Africa is the epicentre of a clash of religious beliefs: Islam and Christianity. Two communities that lived peacefully together for many centuries are in danger of slipping into mutual hatred and killing. Business needs to be a force for healing not horror, through engagement and investment, otherwise the ensuing chaos will eventually engulf our prosperous ghettos.

Second, migration can unbalance societies and undermine security. Migration is most effectively dealt with at source, by helping to ensure there is opportunity and hope, bread and jobs, not hunger and guns. The over 350m people in sub-Saharan Africa that live on $1 a day are right to look at our prosperity with envy and growing resentment.

And then there is oil, the commodity on which our lives and lifestyle most depend. Most oil resources are concentrated in areas of greatest unrest and volatility. Africa is likely to be the most important source of new oil. We have a vested interest in helping to create a secure and stable environment through the growth and spread of prosperity in this oilrich region.

Put simply, if we want to protect our own prosperity we had better be part of the attack on poverty in Africa – poverty of resource, hope and opportunity.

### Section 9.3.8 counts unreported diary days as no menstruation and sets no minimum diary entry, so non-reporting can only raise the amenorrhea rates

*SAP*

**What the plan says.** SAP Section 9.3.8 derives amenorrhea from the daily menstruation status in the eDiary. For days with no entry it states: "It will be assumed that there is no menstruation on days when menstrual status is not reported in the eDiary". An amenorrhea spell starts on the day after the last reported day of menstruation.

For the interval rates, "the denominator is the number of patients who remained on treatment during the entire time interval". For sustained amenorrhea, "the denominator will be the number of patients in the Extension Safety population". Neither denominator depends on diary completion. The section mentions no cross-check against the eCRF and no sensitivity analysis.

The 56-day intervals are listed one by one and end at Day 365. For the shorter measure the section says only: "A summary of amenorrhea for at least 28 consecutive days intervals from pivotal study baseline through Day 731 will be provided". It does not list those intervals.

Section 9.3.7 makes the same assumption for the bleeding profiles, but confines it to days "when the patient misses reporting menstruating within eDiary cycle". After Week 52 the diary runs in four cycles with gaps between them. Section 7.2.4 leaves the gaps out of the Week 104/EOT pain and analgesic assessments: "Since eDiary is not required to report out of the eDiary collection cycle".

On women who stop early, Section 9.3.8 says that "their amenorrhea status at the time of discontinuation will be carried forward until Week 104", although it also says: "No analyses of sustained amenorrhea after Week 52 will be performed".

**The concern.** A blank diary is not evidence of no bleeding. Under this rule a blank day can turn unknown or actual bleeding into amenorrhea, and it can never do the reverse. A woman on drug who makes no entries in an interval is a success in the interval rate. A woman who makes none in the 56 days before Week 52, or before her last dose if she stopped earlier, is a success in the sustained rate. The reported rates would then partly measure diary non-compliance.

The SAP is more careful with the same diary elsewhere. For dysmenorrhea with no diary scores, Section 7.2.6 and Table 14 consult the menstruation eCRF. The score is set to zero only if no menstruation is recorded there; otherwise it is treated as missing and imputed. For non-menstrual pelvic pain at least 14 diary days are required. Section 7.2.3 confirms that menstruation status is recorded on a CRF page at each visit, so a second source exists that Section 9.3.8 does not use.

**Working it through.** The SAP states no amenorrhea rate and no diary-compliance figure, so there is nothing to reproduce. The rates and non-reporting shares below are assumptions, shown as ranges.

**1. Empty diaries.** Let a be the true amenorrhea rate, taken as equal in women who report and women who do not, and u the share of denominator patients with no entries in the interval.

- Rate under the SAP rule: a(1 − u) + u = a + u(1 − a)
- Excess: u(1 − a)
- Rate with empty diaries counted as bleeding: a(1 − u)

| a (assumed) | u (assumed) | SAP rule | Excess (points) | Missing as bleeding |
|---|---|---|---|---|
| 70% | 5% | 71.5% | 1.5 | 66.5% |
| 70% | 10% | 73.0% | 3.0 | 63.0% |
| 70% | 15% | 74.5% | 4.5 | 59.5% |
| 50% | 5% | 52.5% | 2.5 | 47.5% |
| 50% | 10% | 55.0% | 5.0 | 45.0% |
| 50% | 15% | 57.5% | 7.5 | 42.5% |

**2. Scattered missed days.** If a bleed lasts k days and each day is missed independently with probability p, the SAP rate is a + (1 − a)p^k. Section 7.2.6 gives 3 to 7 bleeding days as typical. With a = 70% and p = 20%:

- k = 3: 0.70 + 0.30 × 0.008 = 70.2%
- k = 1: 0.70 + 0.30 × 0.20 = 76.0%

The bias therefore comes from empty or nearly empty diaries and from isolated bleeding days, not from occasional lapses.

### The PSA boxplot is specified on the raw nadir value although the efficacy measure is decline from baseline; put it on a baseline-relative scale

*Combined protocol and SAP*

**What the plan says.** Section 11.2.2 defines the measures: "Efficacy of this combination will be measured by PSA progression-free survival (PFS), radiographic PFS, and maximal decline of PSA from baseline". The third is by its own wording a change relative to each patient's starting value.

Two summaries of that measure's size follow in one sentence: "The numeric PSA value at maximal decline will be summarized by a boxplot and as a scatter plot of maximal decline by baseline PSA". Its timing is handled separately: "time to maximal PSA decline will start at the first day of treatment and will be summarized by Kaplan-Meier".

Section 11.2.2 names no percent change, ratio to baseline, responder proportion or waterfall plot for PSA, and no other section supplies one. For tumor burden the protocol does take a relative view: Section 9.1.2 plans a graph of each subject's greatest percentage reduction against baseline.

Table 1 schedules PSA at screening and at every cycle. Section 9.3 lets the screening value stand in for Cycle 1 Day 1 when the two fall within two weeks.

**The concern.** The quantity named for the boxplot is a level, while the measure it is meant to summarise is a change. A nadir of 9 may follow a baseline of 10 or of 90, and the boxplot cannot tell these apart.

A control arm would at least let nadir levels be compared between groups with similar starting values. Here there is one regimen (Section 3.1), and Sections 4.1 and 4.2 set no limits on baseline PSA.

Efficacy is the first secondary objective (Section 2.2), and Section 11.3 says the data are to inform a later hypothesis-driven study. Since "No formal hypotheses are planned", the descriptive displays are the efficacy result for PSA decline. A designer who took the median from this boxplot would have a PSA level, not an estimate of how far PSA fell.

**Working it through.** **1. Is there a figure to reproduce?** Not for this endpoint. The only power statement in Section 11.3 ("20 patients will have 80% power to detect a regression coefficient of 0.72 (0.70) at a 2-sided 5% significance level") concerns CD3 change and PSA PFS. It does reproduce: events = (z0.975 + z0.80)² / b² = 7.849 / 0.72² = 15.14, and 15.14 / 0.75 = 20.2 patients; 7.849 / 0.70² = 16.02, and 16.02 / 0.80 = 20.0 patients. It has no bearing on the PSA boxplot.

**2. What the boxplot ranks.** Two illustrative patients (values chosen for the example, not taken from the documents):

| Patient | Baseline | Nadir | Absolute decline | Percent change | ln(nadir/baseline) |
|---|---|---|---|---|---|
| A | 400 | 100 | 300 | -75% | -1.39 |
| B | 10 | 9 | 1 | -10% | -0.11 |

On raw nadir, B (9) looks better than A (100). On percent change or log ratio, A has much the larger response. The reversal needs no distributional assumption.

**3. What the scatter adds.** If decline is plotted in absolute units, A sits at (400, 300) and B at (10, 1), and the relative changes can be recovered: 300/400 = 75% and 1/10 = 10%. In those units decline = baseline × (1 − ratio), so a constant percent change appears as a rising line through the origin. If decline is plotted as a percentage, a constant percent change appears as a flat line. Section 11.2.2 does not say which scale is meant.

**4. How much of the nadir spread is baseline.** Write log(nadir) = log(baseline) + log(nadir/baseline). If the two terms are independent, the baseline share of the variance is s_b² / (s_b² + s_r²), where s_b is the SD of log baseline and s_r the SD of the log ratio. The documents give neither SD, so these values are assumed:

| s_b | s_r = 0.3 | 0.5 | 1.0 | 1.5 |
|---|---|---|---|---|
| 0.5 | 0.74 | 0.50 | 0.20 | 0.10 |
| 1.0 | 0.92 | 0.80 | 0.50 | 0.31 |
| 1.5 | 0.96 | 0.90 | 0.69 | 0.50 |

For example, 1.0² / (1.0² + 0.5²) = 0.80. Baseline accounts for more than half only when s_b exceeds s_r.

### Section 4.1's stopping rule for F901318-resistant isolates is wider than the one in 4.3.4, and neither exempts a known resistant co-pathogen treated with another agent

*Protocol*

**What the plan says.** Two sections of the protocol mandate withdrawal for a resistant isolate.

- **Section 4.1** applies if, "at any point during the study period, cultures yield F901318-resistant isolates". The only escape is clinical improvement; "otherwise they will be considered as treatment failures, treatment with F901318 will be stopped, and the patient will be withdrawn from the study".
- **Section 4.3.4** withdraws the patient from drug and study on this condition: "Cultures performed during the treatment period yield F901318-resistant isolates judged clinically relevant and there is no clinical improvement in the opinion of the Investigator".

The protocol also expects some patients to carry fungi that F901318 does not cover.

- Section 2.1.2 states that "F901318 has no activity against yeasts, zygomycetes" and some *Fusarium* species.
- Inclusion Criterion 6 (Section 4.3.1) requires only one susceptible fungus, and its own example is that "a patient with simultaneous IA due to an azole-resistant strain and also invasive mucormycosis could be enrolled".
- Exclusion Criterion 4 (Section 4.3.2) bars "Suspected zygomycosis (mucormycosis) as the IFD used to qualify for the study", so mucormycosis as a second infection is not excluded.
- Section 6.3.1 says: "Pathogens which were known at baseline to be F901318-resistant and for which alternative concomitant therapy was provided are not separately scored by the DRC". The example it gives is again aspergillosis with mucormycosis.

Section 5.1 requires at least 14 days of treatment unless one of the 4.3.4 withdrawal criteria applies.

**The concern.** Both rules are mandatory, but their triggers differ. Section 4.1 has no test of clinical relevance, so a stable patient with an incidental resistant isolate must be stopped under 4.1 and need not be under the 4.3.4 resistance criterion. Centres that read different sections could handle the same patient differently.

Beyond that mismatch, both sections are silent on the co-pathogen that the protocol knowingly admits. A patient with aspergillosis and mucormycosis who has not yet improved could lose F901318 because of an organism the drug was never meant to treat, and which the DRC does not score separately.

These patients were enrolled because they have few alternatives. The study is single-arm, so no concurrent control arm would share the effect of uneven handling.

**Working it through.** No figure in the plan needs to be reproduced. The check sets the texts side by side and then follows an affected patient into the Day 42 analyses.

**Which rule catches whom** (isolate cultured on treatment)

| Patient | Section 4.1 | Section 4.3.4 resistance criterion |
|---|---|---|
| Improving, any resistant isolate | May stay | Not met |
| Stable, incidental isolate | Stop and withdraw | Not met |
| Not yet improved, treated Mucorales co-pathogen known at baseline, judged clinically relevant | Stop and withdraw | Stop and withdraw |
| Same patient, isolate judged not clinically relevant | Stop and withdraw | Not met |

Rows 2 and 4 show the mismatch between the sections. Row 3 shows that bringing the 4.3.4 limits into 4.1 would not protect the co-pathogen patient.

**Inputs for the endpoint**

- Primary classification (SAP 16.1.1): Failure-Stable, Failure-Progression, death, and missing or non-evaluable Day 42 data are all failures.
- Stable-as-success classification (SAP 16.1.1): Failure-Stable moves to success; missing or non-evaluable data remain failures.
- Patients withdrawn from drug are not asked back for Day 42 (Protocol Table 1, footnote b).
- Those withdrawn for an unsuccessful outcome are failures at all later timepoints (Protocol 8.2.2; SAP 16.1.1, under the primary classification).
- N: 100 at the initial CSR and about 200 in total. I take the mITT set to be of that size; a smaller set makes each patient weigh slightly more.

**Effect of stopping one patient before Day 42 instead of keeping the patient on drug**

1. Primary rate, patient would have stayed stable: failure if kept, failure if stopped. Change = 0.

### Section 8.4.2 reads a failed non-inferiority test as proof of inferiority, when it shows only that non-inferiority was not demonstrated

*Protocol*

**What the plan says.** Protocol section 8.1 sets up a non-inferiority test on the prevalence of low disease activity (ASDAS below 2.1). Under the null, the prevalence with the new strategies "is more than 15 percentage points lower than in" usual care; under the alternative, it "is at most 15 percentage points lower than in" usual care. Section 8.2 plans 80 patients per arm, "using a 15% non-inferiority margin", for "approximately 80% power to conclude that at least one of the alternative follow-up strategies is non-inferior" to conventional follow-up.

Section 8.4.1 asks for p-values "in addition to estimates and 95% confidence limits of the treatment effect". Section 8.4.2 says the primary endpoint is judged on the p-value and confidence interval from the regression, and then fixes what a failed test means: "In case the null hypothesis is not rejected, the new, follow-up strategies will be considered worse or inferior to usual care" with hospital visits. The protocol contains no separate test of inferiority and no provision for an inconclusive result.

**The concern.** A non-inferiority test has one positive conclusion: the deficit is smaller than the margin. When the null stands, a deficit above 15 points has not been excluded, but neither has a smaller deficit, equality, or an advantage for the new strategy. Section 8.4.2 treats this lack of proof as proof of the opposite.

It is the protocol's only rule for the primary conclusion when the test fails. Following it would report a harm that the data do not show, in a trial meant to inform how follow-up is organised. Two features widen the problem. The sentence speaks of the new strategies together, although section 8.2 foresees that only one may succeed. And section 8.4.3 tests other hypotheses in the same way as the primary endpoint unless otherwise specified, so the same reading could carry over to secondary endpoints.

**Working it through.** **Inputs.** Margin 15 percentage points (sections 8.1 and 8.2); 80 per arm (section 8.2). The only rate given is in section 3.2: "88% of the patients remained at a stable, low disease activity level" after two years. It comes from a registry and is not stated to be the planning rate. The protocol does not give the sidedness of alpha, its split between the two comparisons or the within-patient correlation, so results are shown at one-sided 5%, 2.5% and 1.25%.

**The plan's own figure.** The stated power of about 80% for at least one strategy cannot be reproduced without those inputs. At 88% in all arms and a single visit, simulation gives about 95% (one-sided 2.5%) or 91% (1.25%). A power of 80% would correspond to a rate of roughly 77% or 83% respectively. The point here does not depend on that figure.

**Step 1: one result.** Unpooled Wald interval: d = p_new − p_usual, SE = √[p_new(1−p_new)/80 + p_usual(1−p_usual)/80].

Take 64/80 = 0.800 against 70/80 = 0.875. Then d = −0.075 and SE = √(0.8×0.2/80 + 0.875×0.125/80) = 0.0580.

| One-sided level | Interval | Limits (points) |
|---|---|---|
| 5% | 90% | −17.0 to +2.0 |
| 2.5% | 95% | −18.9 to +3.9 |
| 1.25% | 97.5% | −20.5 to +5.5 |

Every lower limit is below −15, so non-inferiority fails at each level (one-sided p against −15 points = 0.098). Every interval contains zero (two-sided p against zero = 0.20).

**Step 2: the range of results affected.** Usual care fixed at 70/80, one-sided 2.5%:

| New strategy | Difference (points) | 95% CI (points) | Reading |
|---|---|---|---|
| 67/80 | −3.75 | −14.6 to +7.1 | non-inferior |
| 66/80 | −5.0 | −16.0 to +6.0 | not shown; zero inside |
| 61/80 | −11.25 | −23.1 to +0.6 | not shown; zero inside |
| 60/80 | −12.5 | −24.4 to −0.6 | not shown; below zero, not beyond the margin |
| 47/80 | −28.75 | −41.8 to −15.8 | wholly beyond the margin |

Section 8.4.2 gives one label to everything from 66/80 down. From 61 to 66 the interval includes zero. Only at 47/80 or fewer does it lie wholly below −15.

A recent report from the UNDP suggests that ?unless there is a change of gear in human development, almost all of the Millennium Development goals will be missed by most countries . . . some of them by epic margins.? On current trends, the world will achieve a two-thirds reduction in child deaths only by 2045, 30 years later than called for in the MDGs. That would mean an additional ?4.4 million child deaths in 2015?. This is about the population of the island of Ireland.

If we are to make any progress in reversing these trends, business must engage. The ambitions for Africa cannot be achieved without widespread business partnership. We must be an active part of the communities where our consumers live. We must contribute to the wider society on whose goodwill we depend. And this is just not some ?feel good? argument about Corporate Social Responsibility. The potential dividends for businesses which are bold and forward-thinking are huge.

The Commission declaration says ?we.. find the conditions of the lives of the majority of Africans to be intolerable and an affront to the dignity of mankind.? At this moment Business cannot stand aloof. When trust in Business and its leadership is very low, we must not reinforce the perceptions of greed and short termism. The citizens of Africa expect Business, which depends on them as consumers, to play its part in their communities. They and history will judge us harshly if we do not build on the promises of 2005 and drive real change in 2006 and beyond.

I believe our generation will be judged on whether they positively contribute to resolving the two great issues of our day ? Africa and climate change. I do not want to be recorded as ?went missing?. I accept that I have a personal responsibility. What role do you want to play?

Thank you.

Source: Speech by Niall FitzGerald, Chairman, Reuters, to the Inaugural Confederation of British Industry (CBI) New Year Lecture (London (link opens in a new window)